Activists — including civil rights groups and those working to bridge the gap between the police and the people they serve — swiftly rebuked Donald Trump's acceptance speech at the Republican National Convention on Thursday.
As Trump accepted the party's nomination for president, he proclaimed himself the "law and order" candidate, angrily tugging at the soul strings of countless disaffected Americans who feel that they're losing their grip on the country and who fear myriad attacks from afar and from within.
"Our convention occurs at a moment of crisis for our nation," Trump said. "The attacks on our police, and the terrorism in our cities, threaten our very way of life."
His imagery was striking and dark, conjuring marauding illegal immigrants bent on crime and routine deadly attacks on police officers. He evoked the "law and order" phrase no less than four times, in a barely masked homage to the hard-line political and police stance used during the tumult of the 1960s to stamp out protests and political rebellion.
Many have called the speech divisive, dangerous and laden with lies or half-truths.
The founders of the Black Lives Matter movement, which came to prominence following the killing of unarmed black teen Michael Brown Jr. in Ferguson, Missouri, called the record-long speech a "dog whistle."
"Whether it was Richard Nixon unleashing a war on drugs or George Wallace's more overt war on black people, we've heard it all before and won't be fooled again," said Alicia Garza, a co-founder of Black Lives Matter.
"The terrifying vision that Donald J. Trump is putting forward casts him alongside some of the worst fascists in history," she added. "Black people and our allies have unequivocally demanded a new path forward for safety in our communities, one that involves real accountability for police. While our movement envisions a bright future where everyone is treated with dignity and respect, Trump is proposing a new, dark age where police have carte blanche authority to terrorize our communities."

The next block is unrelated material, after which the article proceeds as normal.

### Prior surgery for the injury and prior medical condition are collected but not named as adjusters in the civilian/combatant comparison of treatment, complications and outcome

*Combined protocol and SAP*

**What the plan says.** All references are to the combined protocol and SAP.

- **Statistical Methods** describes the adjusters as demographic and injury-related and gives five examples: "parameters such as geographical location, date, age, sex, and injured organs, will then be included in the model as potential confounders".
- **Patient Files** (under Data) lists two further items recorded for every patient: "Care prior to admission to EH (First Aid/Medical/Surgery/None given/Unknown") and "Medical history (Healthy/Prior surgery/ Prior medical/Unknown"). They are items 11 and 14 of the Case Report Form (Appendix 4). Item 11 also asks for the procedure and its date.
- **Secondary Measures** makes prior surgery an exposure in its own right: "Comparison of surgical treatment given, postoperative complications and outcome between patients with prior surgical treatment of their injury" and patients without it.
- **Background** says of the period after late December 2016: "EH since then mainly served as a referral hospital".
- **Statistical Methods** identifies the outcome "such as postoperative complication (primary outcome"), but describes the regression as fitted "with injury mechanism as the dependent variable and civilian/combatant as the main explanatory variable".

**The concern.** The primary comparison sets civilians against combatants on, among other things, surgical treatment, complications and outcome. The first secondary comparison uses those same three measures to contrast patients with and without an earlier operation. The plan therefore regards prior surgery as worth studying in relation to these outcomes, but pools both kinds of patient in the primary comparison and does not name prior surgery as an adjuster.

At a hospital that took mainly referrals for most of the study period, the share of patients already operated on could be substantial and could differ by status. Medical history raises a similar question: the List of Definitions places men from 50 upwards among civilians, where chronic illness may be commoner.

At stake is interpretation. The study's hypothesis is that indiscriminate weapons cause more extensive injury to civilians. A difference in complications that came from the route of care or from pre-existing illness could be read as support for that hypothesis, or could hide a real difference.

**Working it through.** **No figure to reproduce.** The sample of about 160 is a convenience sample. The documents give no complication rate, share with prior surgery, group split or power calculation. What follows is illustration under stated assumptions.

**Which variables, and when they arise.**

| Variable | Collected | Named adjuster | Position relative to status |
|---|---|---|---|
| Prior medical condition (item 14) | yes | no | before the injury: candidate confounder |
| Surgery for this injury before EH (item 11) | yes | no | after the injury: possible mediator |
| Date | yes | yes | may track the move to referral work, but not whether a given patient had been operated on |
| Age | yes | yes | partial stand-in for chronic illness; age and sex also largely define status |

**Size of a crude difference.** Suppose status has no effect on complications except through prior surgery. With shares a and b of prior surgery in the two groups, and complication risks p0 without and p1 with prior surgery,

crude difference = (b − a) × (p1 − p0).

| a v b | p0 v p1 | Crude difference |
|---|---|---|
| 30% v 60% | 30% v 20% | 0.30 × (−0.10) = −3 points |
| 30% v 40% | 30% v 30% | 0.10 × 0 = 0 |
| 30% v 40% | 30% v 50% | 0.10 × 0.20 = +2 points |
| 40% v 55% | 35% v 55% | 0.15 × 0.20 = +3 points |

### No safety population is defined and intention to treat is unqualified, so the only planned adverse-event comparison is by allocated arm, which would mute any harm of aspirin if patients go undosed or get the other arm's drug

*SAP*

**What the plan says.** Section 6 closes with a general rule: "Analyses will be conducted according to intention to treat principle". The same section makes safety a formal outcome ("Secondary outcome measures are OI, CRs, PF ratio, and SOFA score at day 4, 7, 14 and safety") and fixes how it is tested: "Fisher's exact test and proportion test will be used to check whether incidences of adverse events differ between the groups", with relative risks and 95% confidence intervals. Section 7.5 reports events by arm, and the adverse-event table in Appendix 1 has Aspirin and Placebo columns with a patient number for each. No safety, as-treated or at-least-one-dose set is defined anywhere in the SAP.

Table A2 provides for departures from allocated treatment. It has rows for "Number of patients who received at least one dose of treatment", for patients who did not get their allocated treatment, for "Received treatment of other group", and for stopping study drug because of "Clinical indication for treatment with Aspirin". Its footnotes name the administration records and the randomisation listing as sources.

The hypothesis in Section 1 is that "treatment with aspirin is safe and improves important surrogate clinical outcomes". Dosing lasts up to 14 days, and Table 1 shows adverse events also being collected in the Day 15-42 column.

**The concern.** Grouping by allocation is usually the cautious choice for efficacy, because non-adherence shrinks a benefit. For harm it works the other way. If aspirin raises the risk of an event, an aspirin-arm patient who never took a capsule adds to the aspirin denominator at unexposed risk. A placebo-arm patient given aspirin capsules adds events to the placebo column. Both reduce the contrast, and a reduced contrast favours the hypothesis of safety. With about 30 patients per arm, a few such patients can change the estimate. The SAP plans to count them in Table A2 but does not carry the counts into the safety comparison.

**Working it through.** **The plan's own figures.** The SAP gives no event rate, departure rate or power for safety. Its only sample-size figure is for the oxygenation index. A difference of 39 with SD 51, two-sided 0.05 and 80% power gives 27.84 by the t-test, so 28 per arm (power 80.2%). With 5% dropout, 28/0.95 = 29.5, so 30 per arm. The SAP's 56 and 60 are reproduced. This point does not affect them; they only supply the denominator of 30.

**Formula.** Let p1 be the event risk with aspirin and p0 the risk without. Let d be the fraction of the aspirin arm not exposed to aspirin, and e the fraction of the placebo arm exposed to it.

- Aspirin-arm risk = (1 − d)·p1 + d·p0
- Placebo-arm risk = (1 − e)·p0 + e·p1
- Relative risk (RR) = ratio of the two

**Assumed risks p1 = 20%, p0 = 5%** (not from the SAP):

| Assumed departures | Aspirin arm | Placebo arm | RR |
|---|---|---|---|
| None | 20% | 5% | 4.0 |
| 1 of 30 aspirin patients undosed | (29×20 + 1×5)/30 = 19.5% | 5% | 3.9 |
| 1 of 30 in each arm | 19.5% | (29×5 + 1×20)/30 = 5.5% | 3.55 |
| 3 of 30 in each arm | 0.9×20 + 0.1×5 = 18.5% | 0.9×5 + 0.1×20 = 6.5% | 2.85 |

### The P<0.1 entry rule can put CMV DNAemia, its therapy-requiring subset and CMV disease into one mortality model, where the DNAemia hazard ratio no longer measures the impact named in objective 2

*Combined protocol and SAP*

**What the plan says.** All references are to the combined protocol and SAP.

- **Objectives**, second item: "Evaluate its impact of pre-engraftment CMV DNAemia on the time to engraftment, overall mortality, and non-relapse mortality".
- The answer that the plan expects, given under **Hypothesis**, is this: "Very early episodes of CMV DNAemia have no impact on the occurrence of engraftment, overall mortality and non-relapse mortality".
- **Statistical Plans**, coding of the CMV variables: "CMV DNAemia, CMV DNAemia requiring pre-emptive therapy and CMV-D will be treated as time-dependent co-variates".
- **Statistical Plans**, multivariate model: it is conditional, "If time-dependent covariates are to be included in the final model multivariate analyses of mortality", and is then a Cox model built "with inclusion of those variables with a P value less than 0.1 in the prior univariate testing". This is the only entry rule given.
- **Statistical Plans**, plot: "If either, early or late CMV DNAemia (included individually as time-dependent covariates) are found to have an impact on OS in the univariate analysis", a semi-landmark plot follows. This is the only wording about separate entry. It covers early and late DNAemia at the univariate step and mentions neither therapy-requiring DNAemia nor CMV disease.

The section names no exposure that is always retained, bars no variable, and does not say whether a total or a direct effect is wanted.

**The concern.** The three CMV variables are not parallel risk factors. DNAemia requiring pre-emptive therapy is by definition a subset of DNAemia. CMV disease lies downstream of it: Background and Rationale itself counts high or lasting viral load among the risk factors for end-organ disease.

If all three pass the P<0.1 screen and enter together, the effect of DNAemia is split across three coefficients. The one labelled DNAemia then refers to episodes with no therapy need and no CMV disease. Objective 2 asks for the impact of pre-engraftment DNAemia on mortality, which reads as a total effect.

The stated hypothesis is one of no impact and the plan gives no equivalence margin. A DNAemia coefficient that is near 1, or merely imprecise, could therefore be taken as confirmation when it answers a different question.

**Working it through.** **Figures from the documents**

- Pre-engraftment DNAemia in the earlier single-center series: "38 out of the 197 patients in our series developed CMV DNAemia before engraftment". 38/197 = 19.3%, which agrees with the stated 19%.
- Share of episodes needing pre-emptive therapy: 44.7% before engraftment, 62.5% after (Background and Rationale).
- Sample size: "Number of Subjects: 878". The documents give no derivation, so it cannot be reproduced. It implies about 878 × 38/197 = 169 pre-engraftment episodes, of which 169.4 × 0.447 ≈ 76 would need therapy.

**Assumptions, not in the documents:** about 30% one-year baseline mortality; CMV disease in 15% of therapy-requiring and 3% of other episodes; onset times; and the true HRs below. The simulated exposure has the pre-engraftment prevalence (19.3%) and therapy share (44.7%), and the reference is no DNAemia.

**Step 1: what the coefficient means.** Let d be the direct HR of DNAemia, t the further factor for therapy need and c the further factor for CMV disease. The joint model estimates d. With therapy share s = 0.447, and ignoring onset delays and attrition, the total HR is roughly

The NAACP, noting that Trump declined to speak at the group's 107th annual convention, said Trump also declined to "speak so much as a whisper of substance on the issues of concern of millions of supporters and members of the NAACP."
"The speech lends itself to be interpreted as isolating and scapegoating of communities of color. It is concerning that, for some people, the ills to which Donald Trump pointed may be interpreted as caused by communities of color, rather than by a corrosive system where people of color have been terrorized and brutalized for centuries," said Judith Browne Dianis, executive director of the Advancement Project's national office. "Not once were the names and stories of people like Philando Castille and Alton Sterling mentioned. Also excluded was Tamir Rice, a 12-year-old boy gunned down by police as he played in a park in Cleveland."
Rev. Osagyefo Sekou, an activist minister, said Trump's speech was a throwback — a Nixonian strategy that has been used historically to "repress social movements."
"What is equally horrifying is the fact that he has gotten millons of votes, which indicates that he is articulating the hopes and aspirations of millions of Americans," Sekou said.